For a few days in the first week of September, the rainbow flag flew above a large construction site in the inner suburbs of Melbourne. Red Flag spoke to the CFMEU member whose idea it was to hoist the flag, an international symbol of pride and solidarity, on his job.
“I won’t forget the moment when I saw the flag raised above the edge of the building and I realised what was going on. I thought it was important, I was quietly delighted to see it attached to the hook of the crane”, he says. He didn’t assume that everyone on site would agree. “The responses were varied. Some were outwardly positive and with the courage to say that, some mildly indifferent, but in a way that’s supportive because they’re saying they don’t mind if the flag is up there. Some were negative, and there were some smart alec comments.
“Those who were supportive were pretty adamant about that support and, had they been given the forum, would have put up the argument for flying the flag in an industry that may be perceived as dragging its feet on some issues.”
Talking about why the fight for marriage equality is something that construction workers have a stake in, he says: “The issue needs to be addressed – as construction workers, we’ve lived under a different body of legislation and we’ve faced different penalties and in a way been mildly vilified for our blue collar values. I don’t think anybody should be subject to criticism or live under a different set of laws or be persecuted because of their beliefs – whether they’re cultural, or based on religious views or sexual orientation”.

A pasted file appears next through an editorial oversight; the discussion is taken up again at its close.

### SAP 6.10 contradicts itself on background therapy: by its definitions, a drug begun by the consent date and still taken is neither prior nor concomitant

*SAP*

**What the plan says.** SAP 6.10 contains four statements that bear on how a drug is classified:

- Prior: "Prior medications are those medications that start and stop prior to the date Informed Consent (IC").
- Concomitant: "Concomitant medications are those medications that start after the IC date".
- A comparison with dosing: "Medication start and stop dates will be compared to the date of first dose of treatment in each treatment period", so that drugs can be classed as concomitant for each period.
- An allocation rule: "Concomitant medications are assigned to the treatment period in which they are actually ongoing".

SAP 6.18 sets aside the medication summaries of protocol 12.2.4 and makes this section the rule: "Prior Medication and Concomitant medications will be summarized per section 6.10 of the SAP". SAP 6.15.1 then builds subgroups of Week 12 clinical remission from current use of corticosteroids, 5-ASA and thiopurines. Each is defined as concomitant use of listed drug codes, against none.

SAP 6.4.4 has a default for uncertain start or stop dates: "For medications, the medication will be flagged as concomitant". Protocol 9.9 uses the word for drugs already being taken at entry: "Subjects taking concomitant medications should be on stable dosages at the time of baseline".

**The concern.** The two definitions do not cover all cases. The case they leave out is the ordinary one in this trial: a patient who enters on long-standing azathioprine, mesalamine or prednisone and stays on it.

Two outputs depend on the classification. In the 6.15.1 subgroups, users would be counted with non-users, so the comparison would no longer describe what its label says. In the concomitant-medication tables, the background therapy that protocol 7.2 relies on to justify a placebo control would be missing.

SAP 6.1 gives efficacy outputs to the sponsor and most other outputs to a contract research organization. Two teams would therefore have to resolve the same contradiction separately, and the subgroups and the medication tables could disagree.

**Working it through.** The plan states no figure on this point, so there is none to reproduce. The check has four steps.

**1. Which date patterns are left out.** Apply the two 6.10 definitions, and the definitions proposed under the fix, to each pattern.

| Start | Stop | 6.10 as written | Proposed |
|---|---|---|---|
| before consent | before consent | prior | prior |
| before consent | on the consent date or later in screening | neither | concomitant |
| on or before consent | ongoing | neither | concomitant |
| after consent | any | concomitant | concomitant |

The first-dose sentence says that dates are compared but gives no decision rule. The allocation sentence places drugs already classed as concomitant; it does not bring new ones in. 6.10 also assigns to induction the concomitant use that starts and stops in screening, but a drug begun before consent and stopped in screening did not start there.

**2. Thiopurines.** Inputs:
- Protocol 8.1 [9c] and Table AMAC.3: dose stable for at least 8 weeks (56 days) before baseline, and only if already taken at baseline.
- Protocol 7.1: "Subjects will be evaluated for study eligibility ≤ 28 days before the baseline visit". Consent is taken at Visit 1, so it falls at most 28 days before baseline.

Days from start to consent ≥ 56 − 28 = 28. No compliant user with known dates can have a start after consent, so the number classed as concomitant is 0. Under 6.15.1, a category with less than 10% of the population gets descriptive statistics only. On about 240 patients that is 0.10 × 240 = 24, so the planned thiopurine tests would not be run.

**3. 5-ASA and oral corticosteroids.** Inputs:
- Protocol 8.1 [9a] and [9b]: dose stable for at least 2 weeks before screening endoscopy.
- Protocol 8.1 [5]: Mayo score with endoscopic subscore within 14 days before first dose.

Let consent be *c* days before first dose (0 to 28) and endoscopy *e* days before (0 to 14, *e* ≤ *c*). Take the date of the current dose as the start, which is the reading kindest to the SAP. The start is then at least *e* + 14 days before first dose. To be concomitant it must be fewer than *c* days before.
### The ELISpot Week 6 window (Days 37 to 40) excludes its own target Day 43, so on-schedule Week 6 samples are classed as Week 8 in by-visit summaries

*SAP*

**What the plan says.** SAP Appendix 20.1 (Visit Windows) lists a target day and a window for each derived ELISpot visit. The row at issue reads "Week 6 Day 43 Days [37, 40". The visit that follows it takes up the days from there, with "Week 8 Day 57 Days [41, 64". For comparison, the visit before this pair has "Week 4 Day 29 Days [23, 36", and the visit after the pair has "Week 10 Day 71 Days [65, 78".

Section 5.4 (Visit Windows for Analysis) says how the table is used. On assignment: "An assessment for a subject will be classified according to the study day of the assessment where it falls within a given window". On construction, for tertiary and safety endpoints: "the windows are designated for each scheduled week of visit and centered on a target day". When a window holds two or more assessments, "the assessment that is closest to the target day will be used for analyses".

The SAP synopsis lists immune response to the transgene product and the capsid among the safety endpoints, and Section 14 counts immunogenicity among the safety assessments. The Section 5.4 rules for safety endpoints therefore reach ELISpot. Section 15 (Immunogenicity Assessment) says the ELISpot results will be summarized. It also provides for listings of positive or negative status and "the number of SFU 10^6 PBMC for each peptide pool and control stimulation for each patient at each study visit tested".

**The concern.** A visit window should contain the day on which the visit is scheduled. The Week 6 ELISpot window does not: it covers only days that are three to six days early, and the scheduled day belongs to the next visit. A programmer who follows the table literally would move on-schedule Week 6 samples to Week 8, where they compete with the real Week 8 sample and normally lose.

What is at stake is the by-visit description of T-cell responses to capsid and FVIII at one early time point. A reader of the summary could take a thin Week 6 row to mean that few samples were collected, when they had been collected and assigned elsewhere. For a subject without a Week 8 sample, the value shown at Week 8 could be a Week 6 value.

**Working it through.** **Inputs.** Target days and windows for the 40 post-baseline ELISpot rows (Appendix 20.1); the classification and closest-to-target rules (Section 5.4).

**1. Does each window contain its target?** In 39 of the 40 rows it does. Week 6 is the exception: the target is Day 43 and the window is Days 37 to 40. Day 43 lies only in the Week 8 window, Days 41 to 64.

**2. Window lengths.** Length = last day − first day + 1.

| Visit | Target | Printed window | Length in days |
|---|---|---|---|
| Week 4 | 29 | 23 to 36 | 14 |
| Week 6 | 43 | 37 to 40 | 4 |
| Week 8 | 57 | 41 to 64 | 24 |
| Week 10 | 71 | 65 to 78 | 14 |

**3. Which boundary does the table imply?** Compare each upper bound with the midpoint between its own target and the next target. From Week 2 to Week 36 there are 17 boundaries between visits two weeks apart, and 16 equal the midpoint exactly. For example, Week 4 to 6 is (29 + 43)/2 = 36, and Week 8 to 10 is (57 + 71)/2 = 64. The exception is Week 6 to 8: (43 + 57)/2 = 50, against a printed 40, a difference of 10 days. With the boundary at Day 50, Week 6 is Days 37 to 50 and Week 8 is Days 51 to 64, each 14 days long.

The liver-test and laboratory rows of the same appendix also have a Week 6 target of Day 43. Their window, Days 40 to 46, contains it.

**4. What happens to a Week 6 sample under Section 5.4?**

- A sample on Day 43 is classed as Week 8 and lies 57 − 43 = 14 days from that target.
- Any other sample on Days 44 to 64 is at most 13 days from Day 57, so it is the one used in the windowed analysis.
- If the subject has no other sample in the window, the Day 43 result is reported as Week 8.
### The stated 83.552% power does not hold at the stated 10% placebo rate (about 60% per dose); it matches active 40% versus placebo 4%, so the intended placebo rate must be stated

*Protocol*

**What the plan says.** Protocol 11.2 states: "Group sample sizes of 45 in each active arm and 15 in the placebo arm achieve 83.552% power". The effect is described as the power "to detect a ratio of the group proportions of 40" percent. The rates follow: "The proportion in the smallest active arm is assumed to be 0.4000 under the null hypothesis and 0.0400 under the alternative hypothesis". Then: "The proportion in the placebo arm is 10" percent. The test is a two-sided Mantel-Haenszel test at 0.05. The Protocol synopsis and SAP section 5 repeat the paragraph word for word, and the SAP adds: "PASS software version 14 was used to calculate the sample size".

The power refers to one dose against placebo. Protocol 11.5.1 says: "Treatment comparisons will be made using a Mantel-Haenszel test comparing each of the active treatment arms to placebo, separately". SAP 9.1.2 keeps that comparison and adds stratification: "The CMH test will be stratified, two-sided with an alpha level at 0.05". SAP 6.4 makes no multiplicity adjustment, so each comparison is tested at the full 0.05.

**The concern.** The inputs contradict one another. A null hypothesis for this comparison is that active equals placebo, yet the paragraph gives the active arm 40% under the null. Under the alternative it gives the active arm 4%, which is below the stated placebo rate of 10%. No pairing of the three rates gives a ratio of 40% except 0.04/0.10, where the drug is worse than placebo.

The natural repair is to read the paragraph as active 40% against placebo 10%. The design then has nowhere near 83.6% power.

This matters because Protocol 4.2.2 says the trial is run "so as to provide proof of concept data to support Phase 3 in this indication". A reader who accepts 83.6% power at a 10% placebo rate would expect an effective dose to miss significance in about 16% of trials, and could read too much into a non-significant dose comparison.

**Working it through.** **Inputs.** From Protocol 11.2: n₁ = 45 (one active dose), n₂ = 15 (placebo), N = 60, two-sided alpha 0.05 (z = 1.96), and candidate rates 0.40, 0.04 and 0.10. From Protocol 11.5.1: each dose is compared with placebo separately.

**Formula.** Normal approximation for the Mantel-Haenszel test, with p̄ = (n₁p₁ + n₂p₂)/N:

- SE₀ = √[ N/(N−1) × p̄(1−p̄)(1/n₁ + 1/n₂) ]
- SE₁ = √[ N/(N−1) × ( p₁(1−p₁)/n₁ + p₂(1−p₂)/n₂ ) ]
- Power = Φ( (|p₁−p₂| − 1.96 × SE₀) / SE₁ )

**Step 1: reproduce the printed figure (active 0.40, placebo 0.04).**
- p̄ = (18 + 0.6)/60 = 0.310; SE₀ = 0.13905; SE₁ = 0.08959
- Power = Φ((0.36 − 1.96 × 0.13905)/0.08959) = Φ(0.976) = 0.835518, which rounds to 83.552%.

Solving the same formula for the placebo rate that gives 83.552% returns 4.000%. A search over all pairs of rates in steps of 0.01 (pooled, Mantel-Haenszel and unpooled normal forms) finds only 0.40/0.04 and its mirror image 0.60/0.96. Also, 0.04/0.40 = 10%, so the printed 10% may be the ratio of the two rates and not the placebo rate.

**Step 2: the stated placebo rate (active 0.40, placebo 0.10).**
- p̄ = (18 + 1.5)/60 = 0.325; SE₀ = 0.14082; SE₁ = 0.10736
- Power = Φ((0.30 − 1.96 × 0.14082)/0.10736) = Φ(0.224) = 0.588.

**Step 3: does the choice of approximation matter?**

The CFMEU has publicly endorsed the “yes” campaign, and this is something he’s proud of. “Unions have collectively taken on, historically, some of the most important struggles – whether that’s the right of women to vote, or draconian laws regarding freedom of speech and movement. I think to look the other way would indicate that we’re pretty blind and lack compassion. No matter what form injustice takes, we can’t sit idly by while it happens.”